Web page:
3. I’m pretty sure that would only work for the “remix” style AI (under derivative works) not the “Machine Learning” style– style is specifically excluded from protection.

        Most of the cases where it would be really useful are things that we already deal with in fan art– my husband just did a five minute lecture (which the kids kind of listened to) using the Final Fantasy 7 part I re-release cover– copy the building, no matter who you put in front, definitely covered for copyright.
        (linking below)
        Have “a guy standing on a rock with fire in the background,” and even if he’s holding a sword and wearing a long coat, not covered. Have Aerith standing on a stone in front of the spray from a crashing wave, and it’s definitely covered. (And Square will eat your lunch for selling it, but they have repeatedly and publicly stated they love fan stuff for personal use…they probably released this one, actually….)

        Liked by 2 people

      4. The trouble with machine learning *making* art is that copying art and then releasing it for cheaper than the “original” art it’s based on is nothing new. It is only the method that is new. And laws have trouble keeping up with new methods. All machine learning enables is copying art styles and releasing the art faster than it use to be. *A lot* faster mind you… but it’s still the same system.

        I honestly wish people who complain about AIs copying art would complain about people copying art. It’s the same thing, just different volume/speed.

        And for some reason people aren’t going to complain if a *person* copies the art style of an artist who didn’t want their work copied (especially if they don’t intend to profit off it)… but they’ll complain if a computer just… reads the style as part of their data set. People are *constantly* doing what machine learning AIs do when they are fed data… we just don’t think of ourselves as doing that. But we are…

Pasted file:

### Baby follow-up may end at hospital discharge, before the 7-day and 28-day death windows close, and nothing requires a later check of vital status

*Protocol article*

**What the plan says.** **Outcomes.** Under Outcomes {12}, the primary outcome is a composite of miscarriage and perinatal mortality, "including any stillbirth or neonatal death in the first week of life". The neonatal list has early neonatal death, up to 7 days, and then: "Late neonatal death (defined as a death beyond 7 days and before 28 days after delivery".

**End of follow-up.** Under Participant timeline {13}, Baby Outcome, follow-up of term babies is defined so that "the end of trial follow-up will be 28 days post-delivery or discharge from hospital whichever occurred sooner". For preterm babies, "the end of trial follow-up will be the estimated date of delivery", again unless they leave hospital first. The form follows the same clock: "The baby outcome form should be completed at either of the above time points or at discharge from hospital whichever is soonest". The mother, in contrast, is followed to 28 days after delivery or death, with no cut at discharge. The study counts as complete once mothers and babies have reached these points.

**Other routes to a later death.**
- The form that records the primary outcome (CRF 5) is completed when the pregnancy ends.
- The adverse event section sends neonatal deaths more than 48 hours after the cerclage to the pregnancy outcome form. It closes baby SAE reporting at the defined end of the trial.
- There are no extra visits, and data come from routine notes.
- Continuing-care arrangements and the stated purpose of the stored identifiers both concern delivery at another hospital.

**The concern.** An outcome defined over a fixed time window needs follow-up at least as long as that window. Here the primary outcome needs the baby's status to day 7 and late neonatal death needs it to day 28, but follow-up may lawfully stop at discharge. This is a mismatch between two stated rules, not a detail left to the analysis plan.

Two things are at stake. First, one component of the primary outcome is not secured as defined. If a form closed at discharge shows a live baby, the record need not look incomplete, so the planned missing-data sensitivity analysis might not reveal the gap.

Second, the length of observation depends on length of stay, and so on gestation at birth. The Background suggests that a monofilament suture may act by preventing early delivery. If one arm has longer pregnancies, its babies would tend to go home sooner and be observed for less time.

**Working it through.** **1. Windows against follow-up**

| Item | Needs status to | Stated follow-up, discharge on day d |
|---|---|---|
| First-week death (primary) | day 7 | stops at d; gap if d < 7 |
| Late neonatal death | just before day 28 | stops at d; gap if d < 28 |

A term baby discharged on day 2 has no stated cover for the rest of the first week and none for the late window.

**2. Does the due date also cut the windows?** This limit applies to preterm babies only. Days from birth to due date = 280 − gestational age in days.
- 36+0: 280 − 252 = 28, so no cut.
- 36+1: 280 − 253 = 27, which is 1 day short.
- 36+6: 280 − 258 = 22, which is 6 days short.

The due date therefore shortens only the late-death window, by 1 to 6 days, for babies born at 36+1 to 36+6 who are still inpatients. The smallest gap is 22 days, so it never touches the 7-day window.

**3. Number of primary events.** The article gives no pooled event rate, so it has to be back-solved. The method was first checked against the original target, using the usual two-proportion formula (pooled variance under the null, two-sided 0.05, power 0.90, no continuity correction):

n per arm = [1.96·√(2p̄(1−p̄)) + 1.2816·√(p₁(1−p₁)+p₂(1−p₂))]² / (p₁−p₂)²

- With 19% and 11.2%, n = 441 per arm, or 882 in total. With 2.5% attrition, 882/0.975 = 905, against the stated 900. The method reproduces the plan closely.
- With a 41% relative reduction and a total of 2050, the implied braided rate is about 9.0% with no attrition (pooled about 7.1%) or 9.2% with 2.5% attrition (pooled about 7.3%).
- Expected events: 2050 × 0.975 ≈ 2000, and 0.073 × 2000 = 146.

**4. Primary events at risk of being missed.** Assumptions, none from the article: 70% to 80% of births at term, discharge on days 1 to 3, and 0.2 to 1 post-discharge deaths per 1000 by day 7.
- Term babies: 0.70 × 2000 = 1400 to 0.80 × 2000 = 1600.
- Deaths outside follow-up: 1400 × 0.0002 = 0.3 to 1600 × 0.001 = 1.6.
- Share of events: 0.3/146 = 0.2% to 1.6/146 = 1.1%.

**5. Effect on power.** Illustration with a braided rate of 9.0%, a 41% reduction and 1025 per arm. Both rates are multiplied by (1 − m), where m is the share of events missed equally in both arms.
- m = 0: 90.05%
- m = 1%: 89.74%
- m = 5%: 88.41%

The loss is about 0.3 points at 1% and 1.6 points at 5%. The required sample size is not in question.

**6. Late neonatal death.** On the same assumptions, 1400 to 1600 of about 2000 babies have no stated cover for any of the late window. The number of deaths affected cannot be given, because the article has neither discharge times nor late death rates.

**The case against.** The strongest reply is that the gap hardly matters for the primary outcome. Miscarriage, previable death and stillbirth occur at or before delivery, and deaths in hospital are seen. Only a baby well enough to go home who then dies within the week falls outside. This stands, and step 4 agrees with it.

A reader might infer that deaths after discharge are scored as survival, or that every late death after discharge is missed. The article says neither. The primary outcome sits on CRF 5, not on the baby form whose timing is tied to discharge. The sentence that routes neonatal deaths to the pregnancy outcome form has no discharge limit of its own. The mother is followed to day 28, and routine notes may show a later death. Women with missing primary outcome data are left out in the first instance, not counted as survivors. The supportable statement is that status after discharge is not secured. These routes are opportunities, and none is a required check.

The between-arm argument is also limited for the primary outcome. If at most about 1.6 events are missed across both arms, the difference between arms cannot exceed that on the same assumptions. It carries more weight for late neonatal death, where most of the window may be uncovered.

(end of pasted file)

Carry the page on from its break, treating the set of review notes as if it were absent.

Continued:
As someone who learned my relatively rare art-style that involves math by… copying people… I fail to see the issue with *making* art this way. Profiting from it? Sure. But trying to prevent AIs from being fed data? LOLOLOL… figure out how to make people ignore data first. That’s where the real problem has always laid.


      5. Um.

        Picture Hollywood. Picture all the stuff they’ve been doing with VFX to make ever more horrible movies.

        Picture Hollywood in use of this tool.

        Consider, perhaps, that we do indeed need something laid down on who can use what for their datasets before someone like Disney puts it to widespread commercial use.

        Liked by 1 person

      6. The awfulness of Hollywood is that they can’t find a decent story with a pile of books, several guides, and five hundred Lead Assistant In Charge Of Finding A Story That approaches 90s Animation.

        Not their FX.


      7. What do you think most VFX is? It’s using a lot of reference material gotten from somewhere to make something “new” out if it. Or using someone’s partical generator, (based in real life physics usually), etc.

        The entire VFX industry is built with copying in mind. This is just the next step. No one did anything when they had humans doing the copying, why would they do anything when AI is now doing that job?

        All AIs are doing is doing a human process *faster* and at greater volume. And it’s that speed and volume people feel threatened by more than anything else. The actual thing the AI is doing is less the issue.


  4. Honestly, for me one of the big reasons I go “oh, heck no!” to AI-generated anything is the simple fact that art, both visual and audio, is bound up in a lot of emotion. The very intent of art, from the artist’s point of view, is to express an emotion, something AI is incapable of. AI-generated art would be kind of … Soulless. No matter how perfect the composition, it would still feel off, missing some spark.